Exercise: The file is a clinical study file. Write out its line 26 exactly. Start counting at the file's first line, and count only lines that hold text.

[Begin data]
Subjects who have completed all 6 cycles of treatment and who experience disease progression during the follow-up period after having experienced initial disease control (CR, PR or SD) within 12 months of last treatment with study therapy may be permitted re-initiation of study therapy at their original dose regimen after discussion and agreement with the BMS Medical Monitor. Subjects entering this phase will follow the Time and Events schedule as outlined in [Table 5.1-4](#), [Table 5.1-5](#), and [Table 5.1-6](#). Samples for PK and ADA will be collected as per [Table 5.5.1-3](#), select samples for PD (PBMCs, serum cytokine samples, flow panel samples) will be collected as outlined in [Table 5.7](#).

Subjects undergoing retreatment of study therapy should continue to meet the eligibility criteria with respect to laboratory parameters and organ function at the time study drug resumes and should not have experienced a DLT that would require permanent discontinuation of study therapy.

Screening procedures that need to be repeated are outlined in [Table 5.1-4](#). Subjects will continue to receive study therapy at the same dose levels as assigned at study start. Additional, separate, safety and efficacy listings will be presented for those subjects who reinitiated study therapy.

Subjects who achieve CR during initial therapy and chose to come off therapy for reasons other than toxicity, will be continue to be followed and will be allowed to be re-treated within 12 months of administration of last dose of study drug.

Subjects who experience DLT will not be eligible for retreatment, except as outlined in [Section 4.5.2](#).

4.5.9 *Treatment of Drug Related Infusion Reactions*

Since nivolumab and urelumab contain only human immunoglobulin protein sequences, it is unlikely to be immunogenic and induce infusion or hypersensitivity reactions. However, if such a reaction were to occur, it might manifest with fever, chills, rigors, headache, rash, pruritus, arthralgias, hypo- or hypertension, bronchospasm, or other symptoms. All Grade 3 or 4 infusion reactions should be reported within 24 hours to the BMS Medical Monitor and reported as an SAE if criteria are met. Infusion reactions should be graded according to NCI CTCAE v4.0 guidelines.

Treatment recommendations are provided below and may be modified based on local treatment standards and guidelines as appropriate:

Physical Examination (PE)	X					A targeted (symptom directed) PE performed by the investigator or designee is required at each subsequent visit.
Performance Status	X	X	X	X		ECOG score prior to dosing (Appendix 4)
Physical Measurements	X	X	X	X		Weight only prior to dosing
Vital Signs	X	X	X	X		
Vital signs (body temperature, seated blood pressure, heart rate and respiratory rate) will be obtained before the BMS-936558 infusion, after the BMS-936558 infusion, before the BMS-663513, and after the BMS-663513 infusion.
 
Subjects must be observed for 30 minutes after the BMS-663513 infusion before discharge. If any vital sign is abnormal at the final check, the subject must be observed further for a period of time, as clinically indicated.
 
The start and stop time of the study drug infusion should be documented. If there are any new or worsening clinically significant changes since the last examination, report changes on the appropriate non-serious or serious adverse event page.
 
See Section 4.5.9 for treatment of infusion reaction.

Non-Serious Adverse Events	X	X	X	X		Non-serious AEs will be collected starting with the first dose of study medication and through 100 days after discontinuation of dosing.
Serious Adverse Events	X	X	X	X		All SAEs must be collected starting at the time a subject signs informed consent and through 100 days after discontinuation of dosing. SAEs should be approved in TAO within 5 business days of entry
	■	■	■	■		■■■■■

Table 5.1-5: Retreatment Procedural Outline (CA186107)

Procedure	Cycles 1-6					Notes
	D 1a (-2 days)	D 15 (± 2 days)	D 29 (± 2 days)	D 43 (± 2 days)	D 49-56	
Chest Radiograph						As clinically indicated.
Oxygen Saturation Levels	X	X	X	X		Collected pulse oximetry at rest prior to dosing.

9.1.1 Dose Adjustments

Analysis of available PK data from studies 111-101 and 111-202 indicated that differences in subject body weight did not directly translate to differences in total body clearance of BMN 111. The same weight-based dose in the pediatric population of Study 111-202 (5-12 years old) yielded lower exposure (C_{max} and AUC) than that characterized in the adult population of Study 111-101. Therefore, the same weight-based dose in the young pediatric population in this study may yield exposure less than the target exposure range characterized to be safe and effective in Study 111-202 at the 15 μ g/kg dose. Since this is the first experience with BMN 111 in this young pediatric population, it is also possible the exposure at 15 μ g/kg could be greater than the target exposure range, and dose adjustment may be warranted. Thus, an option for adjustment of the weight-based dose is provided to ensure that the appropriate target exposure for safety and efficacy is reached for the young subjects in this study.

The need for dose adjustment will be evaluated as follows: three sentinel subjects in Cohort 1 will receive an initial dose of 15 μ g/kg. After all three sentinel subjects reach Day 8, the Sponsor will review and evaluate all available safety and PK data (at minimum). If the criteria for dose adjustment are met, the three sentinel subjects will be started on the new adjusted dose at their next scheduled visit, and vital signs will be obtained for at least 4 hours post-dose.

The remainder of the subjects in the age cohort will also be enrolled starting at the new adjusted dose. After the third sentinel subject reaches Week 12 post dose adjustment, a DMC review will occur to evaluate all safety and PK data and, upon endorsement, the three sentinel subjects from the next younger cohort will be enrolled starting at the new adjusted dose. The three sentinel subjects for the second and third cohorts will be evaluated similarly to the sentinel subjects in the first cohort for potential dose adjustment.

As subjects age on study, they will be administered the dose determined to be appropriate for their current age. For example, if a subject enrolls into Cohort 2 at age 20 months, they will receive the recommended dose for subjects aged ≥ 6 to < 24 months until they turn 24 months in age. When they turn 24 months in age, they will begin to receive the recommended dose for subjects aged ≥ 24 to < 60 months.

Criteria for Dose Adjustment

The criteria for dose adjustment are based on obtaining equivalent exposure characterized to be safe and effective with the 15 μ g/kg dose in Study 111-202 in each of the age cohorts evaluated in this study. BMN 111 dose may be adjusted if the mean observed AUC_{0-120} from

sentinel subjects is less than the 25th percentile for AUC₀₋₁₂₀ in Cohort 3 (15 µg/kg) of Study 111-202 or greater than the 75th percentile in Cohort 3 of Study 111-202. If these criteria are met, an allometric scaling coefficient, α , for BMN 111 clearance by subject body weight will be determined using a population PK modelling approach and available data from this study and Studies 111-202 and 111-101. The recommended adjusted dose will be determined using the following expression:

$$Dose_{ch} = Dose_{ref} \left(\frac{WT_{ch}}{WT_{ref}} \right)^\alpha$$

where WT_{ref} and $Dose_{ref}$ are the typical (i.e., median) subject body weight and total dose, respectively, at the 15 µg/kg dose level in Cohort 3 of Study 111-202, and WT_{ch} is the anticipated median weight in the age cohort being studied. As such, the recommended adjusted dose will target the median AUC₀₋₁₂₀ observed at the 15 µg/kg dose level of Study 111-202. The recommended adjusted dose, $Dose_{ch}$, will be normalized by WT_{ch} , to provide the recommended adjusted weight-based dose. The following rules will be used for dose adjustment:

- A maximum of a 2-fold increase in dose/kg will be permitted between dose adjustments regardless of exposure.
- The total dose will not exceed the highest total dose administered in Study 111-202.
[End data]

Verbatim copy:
Analysis of available PK data from studies 111-101 and 111-202 indicated that differences in subject body weight did not directly translate to differences in total body clearance of BMN 111. The same weight-based dose in the pediatric population of Study 111-202 (5-12 years old) yielded lower exposure (C_{max} and AUC) than that characterized in the adult population of Study 111-101. Therefore, the same weight-based dose in the young pediatric population in this study may yield exposure less than the target exposure range characterized to be safe and effective in Study 111-202 at the 15 μ g/kg dose. Since this is the first experience with BMN 111 in this young pediatric population, it is also possible the exposure at 15 μ g/kg could be greater than the target exposure range, and dose adjustment may be warranted. Thus, an option for adjustment of the weight-based dose is provided to ensure that the appropriate target exposure for safety and efficacy is reached for the young subjects in this study.